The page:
The findings of the acute studies affirmed that functional limb movements could be produced through SCpStim. They demonstrated that individual muscles or synergistic muscle groups can be selectively activated; that the generated muscle force can be smoothly graded by varying stimulus strength; and that the rate of muscle fatigue can be reduced using simple interleaved stimulation. Therefore, it was concluded that SCpStim may be feasible for restoring functional mobility in paraplegia, and specifications for a high-density electrode array to be implanted in the spinal cord were proposed based on the dimensions of activation pools and the amount of effective stimulus spread.64 Yet, whether the acute results could be reproduced in awake, chronic preparations remained unclear.

4.4.3 Chronic Fixation Technique

Given the delicate nature of the spinal cord and its ability to move within the vertebral column, special attention was given to electrode design and fixation to the vertebrae and dura mater. Floating microwires were used and the techniques of their implantation and stabilization were based on those developed for chronic recordings from single neurons in spinal dorsal roots.67 Healthy adult cats were anaesthetized with sodium pentobarbital and the hindlimbs and back were shaved. A skin incision was made from the L4 to L6 vertebral spinous processes and the dorsal surface of vertebra L5 was removed to expose spinal cord segments L5 to S1. Six to twelve microwire electrodes contained within a silastic tube and attached to a connector on one end were passed subcutaneously from the back incision to the head. The wires were 30-pm diameter stainless steel or platinum-iridium (80%-20%) with 30-70 pm tip exposure and 10-30 kQ impedance. They were pre-cut and bent to an appropriate angle and length. The head connector was embedded in dental acrylic secured to the skull by screws and the silastic tube was anchored to the L4 spinous process.67 The microwires emerging from the tube were tethered to the dura mater with 8/0 ophthalmic sutures and further bonded with cyanoacrylate glue. A 5-cm length of bared multistrand stainless steel wire was used as the indifferent electrode and was placed in the back muscles close to the vertebral column. The microwires were inserted through the dura mater on both sides of the spinal cord, 2 mm from the midline. Their placement was based on maps established in the acute experi-ments,62,63 and stimulation through each electrode was used to guide final positioning. Once inserted in the spinal cord (to a depth of 3.5 to 4.5 mm), the epidural portions of the wires lay flat on the dura mater (Figure 4.7). A small piece of plastic thin film, serving as a barrier to the growth of connective tissue in and around the electrodes, was spot-glued over the dura mater and microwires with cyanoacrylate. The back wound was sutured closed in layers and the cats recovered in an intensive care unit for 1 to 2 days. Animals received doses at 12-hour intervals of a strong opioid analgesic (buprenorphine) during the recovery period. Animals were maintained from 2 to 24 weeks following surgery. Twice a week throughout the duration of implantation, the cats were stimulated through individual spinal cord microwires. Visual inspection, palpation and intramuscular EMG recordings were used to detect muscle activation and the generated movements were noted.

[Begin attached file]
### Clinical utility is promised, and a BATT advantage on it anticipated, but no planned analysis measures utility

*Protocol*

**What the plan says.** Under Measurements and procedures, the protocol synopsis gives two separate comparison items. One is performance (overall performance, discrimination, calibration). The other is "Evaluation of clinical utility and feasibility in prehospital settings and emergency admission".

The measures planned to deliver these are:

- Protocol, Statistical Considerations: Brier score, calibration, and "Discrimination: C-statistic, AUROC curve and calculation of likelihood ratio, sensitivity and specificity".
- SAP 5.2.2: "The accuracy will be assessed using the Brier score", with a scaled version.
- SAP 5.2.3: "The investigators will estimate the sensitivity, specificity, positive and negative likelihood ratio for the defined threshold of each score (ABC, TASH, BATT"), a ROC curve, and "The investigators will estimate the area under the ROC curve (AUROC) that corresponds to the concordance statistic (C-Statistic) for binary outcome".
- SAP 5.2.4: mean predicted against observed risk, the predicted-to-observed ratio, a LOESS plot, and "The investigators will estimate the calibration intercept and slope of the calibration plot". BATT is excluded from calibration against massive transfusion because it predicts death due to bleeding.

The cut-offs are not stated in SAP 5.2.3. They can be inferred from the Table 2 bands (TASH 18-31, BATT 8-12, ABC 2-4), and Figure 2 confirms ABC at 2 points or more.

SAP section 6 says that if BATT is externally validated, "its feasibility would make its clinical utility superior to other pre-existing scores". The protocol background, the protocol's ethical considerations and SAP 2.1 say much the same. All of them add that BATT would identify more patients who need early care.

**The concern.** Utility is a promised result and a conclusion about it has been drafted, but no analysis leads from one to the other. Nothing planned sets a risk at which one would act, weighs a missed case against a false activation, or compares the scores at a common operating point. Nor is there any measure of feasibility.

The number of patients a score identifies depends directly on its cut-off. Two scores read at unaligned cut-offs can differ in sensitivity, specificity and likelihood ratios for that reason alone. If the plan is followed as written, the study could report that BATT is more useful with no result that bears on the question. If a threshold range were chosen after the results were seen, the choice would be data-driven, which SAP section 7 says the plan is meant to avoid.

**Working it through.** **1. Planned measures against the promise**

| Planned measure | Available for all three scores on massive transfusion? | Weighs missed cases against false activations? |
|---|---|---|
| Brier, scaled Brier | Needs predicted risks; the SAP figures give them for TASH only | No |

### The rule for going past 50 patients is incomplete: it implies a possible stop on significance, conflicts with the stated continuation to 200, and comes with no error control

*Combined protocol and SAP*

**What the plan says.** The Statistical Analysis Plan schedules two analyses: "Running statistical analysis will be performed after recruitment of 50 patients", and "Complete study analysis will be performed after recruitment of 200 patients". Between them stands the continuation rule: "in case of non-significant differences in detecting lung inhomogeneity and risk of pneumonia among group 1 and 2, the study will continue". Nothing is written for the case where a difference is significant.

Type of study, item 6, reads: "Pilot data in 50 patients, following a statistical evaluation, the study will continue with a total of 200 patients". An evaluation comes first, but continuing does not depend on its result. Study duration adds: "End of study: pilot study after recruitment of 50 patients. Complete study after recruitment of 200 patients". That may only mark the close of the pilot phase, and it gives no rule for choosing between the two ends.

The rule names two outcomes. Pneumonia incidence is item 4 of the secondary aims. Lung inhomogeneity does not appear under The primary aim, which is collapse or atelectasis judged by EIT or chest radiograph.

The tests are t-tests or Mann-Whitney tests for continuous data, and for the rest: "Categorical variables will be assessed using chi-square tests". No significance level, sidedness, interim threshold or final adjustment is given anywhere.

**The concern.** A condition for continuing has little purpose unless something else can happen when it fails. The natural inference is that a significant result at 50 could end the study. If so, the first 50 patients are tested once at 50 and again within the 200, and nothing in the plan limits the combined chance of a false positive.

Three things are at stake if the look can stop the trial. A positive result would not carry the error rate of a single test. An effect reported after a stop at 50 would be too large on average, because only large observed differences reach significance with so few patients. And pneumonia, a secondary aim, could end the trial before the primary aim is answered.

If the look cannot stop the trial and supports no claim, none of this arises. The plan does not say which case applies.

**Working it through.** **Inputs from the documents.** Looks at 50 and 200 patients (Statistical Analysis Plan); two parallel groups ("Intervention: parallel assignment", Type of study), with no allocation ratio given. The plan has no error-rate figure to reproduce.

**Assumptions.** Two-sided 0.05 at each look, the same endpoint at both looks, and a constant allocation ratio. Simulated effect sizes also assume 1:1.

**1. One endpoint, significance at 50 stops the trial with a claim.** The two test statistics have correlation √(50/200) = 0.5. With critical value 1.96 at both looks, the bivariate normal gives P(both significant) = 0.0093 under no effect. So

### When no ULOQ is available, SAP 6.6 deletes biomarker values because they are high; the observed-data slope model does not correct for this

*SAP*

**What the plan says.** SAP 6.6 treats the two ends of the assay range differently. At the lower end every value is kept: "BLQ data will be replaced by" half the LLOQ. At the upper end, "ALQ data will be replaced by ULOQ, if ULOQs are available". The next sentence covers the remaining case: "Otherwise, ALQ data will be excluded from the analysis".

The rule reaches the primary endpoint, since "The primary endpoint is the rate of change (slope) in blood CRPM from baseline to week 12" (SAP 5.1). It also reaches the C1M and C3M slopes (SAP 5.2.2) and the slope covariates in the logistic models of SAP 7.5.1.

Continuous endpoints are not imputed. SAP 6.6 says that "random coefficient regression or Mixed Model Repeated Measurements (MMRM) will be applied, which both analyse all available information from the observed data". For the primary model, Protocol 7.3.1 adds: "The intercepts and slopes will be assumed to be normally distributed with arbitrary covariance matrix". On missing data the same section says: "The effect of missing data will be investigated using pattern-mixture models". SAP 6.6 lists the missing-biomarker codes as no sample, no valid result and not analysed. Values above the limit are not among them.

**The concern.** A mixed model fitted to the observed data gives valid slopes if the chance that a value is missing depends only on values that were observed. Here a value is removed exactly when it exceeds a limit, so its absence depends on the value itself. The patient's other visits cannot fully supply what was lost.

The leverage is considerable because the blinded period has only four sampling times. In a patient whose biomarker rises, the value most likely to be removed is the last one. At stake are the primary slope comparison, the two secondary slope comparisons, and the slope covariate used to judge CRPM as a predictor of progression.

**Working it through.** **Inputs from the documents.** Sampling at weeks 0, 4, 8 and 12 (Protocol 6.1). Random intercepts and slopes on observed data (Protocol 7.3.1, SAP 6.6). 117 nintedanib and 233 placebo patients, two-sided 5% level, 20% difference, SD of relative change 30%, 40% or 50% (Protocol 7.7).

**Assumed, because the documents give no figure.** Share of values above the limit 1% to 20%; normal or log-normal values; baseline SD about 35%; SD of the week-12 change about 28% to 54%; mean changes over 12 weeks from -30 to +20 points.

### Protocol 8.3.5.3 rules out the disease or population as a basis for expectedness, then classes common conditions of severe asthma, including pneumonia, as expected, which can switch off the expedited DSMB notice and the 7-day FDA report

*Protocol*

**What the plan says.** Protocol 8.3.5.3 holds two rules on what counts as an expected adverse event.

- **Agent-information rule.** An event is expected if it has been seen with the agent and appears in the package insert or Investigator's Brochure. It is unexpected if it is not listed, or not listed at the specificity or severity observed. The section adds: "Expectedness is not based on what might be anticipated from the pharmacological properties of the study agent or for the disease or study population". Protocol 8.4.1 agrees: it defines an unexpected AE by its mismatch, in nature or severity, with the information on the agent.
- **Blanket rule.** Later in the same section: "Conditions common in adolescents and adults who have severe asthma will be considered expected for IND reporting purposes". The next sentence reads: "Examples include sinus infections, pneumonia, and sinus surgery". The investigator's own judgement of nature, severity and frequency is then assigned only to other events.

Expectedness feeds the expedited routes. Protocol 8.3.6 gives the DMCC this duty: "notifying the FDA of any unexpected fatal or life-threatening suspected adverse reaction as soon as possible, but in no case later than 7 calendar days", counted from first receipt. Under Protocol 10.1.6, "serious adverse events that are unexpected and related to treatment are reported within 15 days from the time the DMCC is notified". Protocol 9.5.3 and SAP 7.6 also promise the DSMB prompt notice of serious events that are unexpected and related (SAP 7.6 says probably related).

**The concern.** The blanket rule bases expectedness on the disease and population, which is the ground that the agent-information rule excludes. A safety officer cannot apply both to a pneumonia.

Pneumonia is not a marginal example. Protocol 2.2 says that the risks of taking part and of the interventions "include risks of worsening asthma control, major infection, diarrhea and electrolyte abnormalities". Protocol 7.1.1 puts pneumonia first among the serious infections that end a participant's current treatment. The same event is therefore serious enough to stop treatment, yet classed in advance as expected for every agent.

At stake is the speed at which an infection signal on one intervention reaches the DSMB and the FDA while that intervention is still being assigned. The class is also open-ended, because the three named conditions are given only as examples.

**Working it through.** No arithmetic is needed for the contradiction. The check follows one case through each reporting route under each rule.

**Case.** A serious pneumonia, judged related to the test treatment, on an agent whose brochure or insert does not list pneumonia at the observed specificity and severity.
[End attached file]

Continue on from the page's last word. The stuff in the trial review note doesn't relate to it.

4.4.4 Types of Movements Evoked by Spinal Cord Microstimulation